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Choosing solicitors and surveys

Having a survey carried out on a property can be invaluable, as it can highlight issues that would otherwise remain hidden, or that are visible but perhaps not to the untrained eye.

What surveys are available?

  • Mortgage valuation - This often comes as a free service that most lenders will offer. However, it is purely a valuation of the property for the purposes of the mortgage lender. This is not a survey.
  • Homebuyers survey - If your property appears to be in a reasonably good condition then this survey might be a good one to go for. This will include a property valuation and will check for any major faults and repairs needed to the property, giving an average repair cost too.
  • Full structural survey - It’s common for older or listed properties with extensions to have a full structural survey, as it checks for major and minor faults, along with estimated repair costs. This gives you the ability to challenge anything with the seller from a legal perspective.
  • Condition reports - These are common for fairly new build properties and are a good way to find out what condition the property is in. It doesn’t include any advice or recommendations for repair or maintenance work .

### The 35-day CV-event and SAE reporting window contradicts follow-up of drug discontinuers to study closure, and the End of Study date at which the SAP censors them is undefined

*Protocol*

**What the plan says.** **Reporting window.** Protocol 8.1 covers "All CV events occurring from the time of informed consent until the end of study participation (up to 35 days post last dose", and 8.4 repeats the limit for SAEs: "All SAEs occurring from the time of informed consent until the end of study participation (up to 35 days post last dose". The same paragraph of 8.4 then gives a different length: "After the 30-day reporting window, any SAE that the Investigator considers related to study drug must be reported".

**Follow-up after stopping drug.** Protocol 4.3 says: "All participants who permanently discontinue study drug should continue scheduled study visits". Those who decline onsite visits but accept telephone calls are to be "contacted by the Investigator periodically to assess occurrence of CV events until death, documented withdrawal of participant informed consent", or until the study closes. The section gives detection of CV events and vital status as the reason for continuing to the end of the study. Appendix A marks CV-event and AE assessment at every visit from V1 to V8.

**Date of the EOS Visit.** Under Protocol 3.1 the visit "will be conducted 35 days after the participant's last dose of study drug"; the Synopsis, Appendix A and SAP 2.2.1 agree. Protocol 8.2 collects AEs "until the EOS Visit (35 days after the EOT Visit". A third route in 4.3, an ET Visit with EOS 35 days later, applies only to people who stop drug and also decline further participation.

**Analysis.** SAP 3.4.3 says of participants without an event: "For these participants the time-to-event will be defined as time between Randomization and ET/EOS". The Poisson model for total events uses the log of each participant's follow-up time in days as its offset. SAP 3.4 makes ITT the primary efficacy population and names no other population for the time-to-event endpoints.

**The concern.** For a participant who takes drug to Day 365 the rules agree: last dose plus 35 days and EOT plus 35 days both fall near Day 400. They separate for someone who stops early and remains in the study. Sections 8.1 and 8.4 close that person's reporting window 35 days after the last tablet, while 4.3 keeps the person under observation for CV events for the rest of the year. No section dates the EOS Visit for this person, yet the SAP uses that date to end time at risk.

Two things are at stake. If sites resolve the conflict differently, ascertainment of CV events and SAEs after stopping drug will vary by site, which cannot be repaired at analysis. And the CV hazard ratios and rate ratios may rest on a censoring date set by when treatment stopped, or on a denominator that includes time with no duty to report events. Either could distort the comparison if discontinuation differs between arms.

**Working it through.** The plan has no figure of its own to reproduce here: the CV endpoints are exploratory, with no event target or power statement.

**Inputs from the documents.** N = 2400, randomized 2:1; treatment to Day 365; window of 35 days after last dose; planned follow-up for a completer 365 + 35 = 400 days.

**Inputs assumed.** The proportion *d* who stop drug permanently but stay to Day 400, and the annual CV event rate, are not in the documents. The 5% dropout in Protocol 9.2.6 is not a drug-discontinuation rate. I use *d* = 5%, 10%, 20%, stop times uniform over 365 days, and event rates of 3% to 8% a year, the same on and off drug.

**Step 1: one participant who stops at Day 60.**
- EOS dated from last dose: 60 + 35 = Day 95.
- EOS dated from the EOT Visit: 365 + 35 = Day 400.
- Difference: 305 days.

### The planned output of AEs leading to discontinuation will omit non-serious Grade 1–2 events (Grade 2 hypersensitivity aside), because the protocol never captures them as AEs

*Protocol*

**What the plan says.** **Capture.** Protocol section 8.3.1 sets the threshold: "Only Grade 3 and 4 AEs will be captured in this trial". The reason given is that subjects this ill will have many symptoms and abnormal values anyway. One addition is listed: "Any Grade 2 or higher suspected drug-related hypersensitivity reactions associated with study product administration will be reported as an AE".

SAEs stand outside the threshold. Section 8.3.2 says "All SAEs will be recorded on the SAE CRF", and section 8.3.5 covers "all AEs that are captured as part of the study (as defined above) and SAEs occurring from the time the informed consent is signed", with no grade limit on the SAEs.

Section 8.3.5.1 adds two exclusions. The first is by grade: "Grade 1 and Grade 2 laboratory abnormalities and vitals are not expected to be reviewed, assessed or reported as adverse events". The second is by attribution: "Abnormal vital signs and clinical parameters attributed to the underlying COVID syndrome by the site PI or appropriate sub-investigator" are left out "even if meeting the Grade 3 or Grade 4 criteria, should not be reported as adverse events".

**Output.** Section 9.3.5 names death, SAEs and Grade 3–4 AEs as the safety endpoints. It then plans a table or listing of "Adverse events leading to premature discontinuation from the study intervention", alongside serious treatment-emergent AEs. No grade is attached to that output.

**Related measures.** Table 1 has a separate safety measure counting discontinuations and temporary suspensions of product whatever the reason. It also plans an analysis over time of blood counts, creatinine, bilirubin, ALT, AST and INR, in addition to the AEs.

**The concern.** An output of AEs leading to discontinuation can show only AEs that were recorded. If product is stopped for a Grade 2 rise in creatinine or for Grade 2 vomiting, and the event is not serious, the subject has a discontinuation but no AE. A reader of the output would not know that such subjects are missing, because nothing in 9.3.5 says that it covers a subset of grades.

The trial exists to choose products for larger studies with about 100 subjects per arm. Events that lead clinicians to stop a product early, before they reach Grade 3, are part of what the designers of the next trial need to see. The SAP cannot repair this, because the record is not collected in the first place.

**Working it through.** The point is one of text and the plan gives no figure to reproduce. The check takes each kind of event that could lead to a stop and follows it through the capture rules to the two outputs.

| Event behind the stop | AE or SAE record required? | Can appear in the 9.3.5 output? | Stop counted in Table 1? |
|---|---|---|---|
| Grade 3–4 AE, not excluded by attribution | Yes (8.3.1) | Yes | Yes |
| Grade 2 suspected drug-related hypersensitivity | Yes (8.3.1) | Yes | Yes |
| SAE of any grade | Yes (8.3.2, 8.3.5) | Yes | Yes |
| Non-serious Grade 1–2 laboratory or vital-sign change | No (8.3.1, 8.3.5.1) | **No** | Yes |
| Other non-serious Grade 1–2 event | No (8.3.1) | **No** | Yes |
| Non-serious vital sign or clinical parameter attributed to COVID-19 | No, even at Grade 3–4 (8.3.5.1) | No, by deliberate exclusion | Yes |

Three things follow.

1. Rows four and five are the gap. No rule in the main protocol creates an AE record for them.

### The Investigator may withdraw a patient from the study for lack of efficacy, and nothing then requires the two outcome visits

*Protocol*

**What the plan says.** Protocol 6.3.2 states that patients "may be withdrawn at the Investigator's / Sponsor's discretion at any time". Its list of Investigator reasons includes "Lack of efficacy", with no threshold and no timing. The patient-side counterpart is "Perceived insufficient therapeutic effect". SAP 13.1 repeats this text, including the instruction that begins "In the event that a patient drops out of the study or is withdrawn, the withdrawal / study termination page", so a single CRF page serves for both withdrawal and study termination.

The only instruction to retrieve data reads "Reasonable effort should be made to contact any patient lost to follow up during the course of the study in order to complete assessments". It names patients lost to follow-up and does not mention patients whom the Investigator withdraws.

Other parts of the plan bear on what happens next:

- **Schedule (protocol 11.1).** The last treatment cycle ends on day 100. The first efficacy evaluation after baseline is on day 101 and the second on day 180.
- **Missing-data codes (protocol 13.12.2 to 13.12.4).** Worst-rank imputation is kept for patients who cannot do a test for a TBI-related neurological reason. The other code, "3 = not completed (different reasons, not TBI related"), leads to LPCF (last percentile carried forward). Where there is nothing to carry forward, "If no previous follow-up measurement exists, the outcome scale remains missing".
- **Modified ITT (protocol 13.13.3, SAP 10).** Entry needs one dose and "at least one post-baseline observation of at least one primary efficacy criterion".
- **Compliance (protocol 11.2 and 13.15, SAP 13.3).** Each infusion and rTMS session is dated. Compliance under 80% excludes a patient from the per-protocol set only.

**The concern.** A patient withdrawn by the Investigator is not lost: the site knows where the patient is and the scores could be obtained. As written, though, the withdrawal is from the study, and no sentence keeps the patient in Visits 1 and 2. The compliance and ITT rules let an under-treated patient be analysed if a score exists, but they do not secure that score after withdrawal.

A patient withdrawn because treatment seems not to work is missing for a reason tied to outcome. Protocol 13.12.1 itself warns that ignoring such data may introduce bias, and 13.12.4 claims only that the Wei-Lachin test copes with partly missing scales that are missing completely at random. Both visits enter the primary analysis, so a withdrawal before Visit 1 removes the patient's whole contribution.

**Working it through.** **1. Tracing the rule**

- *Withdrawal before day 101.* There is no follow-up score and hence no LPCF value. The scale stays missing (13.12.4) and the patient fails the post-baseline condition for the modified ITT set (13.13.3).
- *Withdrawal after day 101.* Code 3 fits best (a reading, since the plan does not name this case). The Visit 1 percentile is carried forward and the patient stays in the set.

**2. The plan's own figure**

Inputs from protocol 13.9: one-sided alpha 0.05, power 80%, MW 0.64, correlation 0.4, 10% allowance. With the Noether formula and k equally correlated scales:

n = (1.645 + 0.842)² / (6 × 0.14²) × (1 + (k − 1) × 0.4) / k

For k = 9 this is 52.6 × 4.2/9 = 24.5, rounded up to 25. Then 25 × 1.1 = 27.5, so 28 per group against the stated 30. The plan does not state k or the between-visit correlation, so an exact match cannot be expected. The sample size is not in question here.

The more in-depth the survey, the more it will cost. The total amount can vary between each lender or local surveying firm.

Solicitors and conveyancing

Once your offer has been accepted, you’ll need to fi nd yourself a solicitor/conveyancer to take care of the legalities involved with buying a  property.

What work will the solicitor do?

Contact the seller’s solicitor - They’ll contact the seller’s solicitor who will give them a draft contract and other items requested, which usually includes fixtures and fittings.

Searches - More often than not, your solicitor will carry out the conveyancing process too. This includes environmental searches, as well as any other searches and enquiries with the local authority. This can help to reveal any planning issues affecting the property.

Sign the contract - Your solicitor will report back to you on all the investigations they’ve made and, if you’re happy to proceed with the purchase, they’ll finalise the terms of the contract and explain these to you.

Exchange contracts - You’ll pay your deposit to your solicitor in order to exchange contracts on the purchase. Exchanging contracts with the seller’s solicitor means you’ve entered a legally binding contract to buy the property.

Completion - This is the final stage in the conveyancing process when your solicitor:
• Receives funds from the lender
• Repays any existing mortgage or loan that may be a condition of your mortgage offer
• Pays the stamp duty and any other fees due
• Transfers the purchase funds to the seller’s solicitor
• Ensures the keys to the property are made available once completion takes place